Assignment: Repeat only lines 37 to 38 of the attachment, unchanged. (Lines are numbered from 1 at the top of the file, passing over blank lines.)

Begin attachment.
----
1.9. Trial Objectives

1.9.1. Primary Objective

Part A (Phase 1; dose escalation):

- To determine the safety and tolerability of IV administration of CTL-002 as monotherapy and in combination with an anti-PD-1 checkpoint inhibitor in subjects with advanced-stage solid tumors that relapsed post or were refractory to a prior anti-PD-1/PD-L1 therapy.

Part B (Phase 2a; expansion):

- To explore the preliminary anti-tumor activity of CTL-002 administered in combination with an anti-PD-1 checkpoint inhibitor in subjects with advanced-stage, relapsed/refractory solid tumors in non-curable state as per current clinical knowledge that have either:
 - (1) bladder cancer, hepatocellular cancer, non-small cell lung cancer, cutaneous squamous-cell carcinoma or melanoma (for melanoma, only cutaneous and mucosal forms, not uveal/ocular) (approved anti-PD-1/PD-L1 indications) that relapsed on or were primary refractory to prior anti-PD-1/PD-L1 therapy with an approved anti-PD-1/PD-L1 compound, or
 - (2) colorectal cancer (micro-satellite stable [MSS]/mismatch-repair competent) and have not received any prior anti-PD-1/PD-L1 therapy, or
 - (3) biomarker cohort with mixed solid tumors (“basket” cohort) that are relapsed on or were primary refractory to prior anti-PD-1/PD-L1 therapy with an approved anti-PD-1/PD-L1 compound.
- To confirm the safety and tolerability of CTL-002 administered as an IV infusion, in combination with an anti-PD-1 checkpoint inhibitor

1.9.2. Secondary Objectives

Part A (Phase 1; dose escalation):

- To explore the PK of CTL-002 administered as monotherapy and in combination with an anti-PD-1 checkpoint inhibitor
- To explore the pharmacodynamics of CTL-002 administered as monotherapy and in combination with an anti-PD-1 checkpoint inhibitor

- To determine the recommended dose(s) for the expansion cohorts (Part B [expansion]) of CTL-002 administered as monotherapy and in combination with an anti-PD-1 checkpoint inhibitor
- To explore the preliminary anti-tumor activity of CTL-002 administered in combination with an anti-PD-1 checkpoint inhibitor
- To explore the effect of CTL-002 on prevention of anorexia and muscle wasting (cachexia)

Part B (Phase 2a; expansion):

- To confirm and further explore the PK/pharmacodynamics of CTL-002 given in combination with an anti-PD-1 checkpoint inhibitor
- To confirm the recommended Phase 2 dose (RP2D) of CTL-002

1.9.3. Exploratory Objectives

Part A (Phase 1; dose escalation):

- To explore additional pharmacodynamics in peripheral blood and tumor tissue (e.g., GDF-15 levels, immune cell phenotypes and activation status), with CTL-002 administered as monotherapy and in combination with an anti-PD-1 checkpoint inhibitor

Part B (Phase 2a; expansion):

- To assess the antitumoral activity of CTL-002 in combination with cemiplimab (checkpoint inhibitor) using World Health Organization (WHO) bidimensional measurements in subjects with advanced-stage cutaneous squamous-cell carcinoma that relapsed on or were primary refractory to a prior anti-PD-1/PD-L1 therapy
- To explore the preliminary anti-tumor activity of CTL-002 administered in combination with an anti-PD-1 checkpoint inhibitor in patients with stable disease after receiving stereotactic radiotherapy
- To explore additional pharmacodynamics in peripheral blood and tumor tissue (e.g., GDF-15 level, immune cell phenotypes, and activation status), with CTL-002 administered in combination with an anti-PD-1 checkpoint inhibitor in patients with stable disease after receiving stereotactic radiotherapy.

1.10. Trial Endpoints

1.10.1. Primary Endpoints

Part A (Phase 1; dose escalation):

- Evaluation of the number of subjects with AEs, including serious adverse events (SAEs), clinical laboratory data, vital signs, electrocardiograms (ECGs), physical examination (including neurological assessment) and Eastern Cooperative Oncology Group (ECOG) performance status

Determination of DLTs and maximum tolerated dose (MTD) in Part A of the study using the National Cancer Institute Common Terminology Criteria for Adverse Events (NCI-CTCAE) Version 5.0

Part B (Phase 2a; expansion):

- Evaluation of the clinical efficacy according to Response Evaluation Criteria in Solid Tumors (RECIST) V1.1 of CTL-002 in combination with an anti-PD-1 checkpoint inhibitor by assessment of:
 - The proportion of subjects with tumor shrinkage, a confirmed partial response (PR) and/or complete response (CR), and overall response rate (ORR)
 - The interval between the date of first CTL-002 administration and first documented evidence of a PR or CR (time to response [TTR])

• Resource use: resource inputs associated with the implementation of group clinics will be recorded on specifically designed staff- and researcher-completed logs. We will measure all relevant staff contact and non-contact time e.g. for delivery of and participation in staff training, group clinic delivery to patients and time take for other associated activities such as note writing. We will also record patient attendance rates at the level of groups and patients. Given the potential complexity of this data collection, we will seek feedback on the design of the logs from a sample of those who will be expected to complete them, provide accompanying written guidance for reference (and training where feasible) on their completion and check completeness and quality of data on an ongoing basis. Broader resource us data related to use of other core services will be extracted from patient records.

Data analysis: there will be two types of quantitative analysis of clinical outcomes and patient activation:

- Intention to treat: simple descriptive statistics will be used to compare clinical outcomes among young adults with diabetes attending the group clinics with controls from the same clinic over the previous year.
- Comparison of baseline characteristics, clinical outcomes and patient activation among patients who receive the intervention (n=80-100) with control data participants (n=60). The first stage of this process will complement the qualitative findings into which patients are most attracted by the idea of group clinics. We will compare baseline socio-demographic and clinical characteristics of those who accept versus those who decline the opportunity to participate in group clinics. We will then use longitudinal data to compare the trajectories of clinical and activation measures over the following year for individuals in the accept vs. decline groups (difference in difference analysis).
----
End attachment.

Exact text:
• Resource use: resource inputs associated with the implementation of group clinics will be recorded on specifically designed staff- and researcher-completed logs. We will measure all relevant staff contact and non-contact time e.g. for delivery of and participation in staff training, group clinic delivery to patients and time take for other associated activities such as note writing. We will also record patient attendance rates at the level of groups and patients. Given the potential complexity of this data collection, we will seek feedback on the design of the logs from a sample of those who will be expected to complete them, provide accompanying written guidance for reference (and training where feasible) on their completion and check completeness and quality of data on an ongoing basis. Broader resource us data related to use of other core services will be extracted from patient records.

Data analysis: there will be two types of quantitative analysis of clinical outcomes and patient activation: